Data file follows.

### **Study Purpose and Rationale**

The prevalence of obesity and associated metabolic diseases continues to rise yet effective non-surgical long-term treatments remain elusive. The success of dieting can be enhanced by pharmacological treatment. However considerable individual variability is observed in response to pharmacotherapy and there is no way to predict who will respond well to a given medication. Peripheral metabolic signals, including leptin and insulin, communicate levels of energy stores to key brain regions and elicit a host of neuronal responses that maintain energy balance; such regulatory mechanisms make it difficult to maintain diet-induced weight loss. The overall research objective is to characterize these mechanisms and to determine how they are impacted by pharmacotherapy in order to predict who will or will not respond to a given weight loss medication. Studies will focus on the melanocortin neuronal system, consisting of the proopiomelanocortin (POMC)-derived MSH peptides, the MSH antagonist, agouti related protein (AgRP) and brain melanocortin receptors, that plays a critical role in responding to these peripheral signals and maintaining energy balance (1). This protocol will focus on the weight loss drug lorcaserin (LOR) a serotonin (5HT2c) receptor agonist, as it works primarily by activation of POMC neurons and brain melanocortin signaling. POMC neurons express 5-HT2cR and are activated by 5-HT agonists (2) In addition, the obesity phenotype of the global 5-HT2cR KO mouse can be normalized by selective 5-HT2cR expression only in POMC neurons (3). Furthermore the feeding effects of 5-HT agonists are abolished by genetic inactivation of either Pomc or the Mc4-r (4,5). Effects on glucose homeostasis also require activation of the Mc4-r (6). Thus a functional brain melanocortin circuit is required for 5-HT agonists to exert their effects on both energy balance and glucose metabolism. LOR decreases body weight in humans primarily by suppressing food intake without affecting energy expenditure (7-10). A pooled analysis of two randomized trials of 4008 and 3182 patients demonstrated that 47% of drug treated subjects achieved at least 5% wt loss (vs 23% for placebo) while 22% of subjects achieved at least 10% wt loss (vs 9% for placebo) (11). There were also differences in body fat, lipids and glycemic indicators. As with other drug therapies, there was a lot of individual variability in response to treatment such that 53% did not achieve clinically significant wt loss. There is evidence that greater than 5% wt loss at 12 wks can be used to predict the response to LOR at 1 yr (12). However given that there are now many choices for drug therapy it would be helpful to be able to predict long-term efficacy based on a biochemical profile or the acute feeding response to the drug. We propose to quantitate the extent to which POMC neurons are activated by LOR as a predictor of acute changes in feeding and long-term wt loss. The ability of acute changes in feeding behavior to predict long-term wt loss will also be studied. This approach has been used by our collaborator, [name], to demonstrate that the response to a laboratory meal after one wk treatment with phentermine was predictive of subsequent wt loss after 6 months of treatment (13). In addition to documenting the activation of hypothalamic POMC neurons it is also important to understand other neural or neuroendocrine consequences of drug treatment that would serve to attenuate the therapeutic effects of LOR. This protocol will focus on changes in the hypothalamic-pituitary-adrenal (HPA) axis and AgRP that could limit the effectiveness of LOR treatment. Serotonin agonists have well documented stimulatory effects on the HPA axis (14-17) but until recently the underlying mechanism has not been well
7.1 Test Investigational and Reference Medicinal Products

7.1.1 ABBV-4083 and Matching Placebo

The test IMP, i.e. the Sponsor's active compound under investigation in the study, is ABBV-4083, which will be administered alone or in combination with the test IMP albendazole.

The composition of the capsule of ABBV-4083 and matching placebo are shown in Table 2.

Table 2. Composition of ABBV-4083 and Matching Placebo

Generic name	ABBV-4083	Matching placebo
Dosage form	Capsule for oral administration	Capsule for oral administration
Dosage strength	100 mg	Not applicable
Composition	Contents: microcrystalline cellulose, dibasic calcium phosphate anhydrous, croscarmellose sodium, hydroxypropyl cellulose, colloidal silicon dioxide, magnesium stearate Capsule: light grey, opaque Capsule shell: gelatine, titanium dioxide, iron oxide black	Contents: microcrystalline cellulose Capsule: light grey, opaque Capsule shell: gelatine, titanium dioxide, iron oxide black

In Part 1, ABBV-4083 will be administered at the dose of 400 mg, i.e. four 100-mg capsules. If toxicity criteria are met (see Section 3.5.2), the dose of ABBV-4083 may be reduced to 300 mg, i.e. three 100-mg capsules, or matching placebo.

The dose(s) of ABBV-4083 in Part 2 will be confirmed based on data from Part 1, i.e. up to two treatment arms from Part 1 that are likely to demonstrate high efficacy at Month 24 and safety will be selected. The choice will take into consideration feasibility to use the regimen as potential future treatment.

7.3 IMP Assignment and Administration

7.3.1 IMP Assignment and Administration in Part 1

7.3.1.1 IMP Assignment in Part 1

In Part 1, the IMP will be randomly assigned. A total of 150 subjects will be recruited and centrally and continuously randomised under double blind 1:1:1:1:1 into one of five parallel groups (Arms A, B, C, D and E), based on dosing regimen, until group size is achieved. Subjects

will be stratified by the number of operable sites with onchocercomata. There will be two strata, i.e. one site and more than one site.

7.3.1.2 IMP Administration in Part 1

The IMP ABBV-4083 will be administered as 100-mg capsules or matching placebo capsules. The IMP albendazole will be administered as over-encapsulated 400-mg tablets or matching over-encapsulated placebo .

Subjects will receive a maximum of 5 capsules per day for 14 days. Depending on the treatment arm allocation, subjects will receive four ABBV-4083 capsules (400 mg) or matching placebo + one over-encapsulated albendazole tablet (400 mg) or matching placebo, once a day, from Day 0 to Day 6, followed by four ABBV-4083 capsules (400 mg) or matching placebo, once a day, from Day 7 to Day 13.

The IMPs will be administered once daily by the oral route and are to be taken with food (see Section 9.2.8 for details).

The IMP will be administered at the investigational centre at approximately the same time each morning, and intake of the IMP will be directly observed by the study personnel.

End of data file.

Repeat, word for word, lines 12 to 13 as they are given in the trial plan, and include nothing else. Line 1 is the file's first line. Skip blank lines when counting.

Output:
In Part 1, ABBV-4083 will be administered at the dose of 400 mg, i.e. four 100-mg capsules. If toxicity criteria are met (see Section 3.5.2), the dose of ABBV-4083 may be reduced to 300 mg, i.e. three 100-mg capsules, or matching placebo.

The dose(s) of ABBV-4083 in Part 2 will be confirmed based on data from Part 1, i.e. up to two treatment arms from Part 1 that are likely to demonstrate high efficacy at Month 24 and safety will be selected. The choice will take into consideration feasibility to use the regimen as potential future treatment.